Article 2207. If the plaintiff’s property has been insured, and he has received indemnity from the insurance company for the injury or loss arising out of the wrong or breach of contract complained of, the insurance company shall be subrogated to the rights of the insured against the wrongdoer or the person who has violated the contract. If the amount paid by the insurance company does not fully cover the injury or loss, the aggrieved party shall be entitled to recover the deficiency from the person causing the loss or injury. (Emphasis added)

As this Court held in the case of Pan Malayan Insurance Corporation v. Court of Appeals, payment by the insurer to the assured operates as an equitable assignment of all remedies the assured may have against the third party who caused the damage. Subrogation is not dependent upon, nor does it grow out of, any privity of contract or upon written assignment of claim. It accrues simply upon payment of the insurance claim by the insurer.

Upon payment to the consignee of indemnity for damage to the insured goods, ICNA’s entitlement to subrogation equipped it with a cause of action against petitioner in case of a contractual breach or negligence. This right of subrogation, however, has its limitations. First, both the insurer and the consignee are bound by the contractual stipulations under the bill of lading. Second, the insurer can be subrogated only to the rights as the insured may have against the wrongdoer. If by its own acts after receiving payment from the insurer, the insured releases the wrongdoer who caused the loss from liability, the insurer loses its claim against the latter.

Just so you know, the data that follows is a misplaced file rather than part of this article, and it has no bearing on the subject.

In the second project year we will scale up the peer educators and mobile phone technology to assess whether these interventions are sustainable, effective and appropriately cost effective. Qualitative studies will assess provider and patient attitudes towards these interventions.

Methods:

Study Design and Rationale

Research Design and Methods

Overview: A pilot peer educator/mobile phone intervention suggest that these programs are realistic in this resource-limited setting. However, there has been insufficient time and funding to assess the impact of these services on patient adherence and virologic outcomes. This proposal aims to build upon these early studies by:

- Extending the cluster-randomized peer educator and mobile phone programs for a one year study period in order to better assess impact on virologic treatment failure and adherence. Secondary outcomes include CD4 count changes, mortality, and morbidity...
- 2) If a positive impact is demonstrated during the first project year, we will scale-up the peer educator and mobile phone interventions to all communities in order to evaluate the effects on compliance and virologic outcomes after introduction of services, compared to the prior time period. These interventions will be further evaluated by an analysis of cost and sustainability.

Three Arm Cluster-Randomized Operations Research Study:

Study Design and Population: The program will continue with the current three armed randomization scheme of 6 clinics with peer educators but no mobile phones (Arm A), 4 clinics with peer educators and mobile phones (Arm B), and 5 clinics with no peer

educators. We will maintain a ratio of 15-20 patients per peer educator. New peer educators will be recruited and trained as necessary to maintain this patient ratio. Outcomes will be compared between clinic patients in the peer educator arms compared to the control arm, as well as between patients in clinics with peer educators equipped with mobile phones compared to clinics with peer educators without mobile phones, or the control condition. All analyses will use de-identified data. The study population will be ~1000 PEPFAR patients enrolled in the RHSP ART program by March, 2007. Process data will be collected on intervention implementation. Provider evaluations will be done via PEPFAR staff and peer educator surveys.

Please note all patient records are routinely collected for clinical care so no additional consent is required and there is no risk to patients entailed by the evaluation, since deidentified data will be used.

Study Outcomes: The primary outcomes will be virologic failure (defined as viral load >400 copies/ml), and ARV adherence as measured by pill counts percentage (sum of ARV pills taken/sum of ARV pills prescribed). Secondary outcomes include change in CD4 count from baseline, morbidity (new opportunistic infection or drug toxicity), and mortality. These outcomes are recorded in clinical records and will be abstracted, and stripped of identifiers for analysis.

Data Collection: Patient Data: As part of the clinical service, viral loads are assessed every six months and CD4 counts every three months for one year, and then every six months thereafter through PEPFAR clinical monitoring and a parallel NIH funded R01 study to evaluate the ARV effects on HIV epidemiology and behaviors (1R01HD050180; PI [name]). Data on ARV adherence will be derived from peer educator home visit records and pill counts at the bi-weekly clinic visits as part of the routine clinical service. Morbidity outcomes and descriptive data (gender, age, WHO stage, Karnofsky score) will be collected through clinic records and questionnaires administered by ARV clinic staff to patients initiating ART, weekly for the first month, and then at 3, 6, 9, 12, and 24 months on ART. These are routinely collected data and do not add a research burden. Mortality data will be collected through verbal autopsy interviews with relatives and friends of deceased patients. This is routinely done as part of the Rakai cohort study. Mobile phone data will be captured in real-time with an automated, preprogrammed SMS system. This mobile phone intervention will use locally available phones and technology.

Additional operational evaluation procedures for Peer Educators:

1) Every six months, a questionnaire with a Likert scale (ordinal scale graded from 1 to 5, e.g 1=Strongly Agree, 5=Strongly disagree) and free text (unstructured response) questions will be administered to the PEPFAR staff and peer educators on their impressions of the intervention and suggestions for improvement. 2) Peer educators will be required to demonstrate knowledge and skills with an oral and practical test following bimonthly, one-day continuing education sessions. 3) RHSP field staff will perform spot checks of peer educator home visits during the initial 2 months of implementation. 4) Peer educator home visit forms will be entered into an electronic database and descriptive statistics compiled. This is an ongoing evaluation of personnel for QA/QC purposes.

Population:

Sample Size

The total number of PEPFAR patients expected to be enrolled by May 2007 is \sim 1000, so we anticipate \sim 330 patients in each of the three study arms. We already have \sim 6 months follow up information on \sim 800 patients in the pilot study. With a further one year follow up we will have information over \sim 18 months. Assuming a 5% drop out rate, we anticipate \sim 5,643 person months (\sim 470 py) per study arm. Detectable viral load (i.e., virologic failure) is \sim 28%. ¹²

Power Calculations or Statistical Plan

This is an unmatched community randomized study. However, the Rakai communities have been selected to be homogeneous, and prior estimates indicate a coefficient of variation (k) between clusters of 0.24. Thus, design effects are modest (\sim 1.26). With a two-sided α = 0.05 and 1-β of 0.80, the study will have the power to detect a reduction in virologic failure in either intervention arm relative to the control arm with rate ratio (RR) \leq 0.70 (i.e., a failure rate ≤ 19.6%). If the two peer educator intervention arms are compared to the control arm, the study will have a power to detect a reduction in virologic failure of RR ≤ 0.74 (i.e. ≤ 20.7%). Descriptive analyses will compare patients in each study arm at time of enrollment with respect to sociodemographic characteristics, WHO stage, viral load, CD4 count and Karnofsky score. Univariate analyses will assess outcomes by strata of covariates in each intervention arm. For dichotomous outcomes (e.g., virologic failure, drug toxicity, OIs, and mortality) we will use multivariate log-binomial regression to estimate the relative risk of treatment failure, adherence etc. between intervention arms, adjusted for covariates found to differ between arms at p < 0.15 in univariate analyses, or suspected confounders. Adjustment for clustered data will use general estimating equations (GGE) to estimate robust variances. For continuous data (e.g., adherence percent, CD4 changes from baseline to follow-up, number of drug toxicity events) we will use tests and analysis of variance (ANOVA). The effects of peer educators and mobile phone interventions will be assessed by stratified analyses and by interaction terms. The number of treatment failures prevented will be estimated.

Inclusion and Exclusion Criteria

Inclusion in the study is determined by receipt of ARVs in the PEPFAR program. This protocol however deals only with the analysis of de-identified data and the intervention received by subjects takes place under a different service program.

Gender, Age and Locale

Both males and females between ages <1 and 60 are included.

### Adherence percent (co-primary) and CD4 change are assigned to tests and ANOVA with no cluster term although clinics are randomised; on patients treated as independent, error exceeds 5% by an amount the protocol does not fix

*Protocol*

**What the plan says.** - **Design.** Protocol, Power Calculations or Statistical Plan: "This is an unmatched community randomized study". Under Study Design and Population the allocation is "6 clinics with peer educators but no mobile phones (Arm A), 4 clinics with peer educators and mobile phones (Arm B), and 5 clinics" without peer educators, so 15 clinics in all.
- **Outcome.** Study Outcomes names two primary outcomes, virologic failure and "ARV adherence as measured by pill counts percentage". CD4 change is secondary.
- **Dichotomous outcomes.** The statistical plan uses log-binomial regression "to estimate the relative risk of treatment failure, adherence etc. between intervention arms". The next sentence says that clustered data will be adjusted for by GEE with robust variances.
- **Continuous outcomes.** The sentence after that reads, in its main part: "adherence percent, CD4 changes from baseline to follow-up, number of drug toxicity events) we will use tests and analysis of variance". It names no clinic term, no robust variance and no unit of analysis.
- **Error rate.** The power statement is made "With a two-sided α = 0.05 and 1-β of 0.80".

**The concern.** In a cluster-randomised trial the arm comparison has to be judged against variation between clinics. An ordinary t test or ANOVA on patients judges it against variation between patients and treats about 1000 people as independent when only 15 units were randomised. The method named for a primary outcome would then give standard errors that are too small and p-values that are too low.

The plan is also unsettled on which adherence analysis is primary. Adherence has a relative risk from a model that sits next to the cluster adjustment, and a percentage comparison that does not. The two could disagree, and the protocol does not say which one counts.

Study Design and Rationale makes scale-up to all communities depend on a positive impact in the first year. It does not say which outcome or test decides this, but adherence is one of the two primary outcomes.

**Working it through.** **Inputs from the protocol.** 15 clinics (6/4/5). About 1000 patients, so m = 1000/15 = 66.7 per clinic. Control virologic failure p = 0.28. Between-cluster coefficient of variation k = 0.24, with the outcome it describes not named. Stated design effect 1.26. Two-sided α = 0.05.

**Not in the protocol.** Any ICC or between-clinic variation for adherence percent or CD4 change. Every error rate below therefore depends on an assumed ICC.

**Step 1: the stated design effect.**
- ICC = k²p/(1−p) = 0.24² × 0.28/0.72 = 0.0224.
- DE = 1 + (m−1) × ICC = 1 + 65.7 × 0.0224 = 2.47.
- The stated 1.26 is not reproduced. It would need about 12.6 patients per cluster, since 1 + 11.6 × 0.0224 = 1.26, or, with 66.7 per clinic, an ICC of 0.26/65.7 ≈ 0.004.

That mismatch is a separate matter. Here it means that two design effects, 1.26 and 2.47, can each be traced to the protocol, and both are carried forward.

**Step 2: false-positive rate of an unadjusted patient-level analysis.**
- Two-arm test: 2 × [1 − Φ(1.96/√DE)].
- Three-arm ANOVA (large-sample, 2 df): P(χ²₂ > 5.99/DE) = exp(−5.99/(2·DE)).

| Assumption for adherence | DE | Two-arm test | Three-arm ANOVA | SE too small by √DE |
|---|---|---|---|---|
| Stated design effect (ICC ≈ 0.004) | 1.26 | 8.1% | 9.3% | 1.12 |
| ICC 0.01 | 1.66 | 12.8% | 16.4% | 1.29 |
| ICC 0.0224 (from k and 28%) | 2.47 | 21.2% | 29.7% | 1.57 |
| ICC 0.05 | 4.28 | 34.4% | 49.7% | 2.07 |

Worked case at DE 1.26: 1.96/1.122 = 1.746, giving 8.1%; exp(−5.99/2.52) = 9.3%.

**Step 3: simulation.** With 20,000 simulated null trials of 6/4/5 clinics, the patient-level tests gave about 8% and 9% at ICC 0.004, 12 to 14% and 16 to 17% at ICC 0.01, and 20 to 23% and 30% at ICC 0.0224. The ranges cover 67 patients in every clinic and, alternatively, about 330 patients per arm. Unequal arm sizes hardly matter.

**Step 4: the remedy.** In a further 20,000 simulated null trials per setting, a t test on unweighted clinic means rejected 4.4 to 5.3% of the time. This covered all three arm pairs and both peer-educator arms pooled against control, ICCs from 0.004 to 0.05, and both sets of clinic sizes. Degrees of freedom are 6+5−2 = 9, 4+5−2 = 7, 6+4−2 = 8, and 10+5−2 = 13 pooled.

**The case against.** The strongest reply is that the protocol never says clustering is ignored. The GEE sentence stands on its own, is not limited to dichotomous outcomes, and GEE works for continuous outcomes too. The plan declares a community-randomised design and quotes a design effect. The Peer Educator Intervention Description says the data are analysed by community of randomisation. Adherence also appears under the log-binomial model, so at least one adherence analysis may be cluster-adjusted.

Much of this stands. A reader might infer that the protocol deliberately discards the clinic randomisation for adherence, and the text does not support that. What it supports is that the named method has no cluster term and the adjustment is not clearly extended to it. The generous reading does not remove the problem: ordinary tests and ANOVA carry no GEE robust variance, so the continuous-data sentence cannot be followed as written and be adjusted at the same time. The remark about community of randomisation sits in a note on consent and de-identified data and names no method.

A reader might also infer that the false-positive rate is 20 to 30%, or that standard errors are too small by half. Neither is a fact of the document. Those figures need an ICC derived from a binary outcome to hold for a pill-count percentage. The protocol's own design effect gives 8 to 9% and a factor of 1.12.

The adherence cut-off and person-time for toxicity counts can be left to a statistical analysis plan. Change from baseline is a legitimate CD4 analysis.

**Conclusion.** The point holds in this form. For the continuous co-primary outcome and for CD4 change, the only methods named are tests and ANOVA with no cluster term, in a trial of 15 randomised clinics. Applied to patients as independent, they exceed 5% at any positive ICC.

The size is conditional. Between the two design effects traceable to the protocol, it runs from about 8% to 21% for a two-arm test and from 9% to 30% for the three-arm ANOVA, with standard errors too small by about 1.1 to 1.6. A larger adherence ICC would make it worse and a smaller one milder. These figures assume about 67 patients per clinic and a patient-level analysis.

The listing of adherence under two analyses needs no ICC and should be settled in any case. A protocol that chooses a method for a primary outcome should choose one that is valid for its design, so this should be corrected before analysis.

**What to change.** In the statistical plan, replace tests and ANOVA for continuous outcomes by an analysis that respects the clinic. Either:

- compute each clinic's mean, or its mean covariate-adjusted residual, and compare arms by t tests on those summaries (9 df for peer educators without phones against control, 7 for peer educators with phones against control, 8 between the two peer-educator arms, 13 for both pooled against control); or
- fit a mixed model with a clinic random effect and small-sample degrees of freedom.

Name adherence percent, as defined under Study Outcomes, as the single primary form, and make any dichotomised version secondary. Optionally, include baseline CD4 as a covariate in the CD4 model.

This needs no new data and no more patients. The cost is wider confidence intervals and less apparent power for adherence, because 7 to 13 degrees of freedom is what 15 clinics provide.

B. YES. Under the Code of Commerce, the notice of claim must be made within twenty four (24) hours from receipt of the cargo if the damage is not apparent from the outside of the package. For damages that are visible from the outside of the package, the claim must be made immediately. The law provides:

Article 366. Within twenty four hours following the receipt of the merchandise, the claim against the carrier for damages or average which may be found therein upon opening the packages, may be made, provided that the indications of the damage or average which give rise to the claim cannot be ascertained from the outside part of such packages, in which case the claim shall be admitted only at the time of receipt.

After the periods mentioned have elapsed, or the transportation charges have been paid, no claim shall be admitted against the carrier with regard to the condition in which the goods transported were delivered. (Emphasis supplied)

The periods above, as well as the manner of giving notice may be modified in the terms of the bill of lading, which is the contract between the parties. Notably, neither of the parties in this case presented the terms for giving notices of claim under the bill of lading issued by petitioner for the goods.

Provisions specifying a time to give notice of damage to common carriers are ordinarily to be given a reasonable and practical, rather than a strict construction. We give due consideration to the fact that the final destination of the damaged cargo was a school institution where authorities are bound by rules and regulations governing their actions. Understandably, when the goods were delivered, the necessary clearance had to be made before the package was opened. Upon opening and discovery of the damaged condition of the goods, a report to this effect had to pass through the proper channels before it could be finalized and endorsed by the institution to the claims department of the shipping company.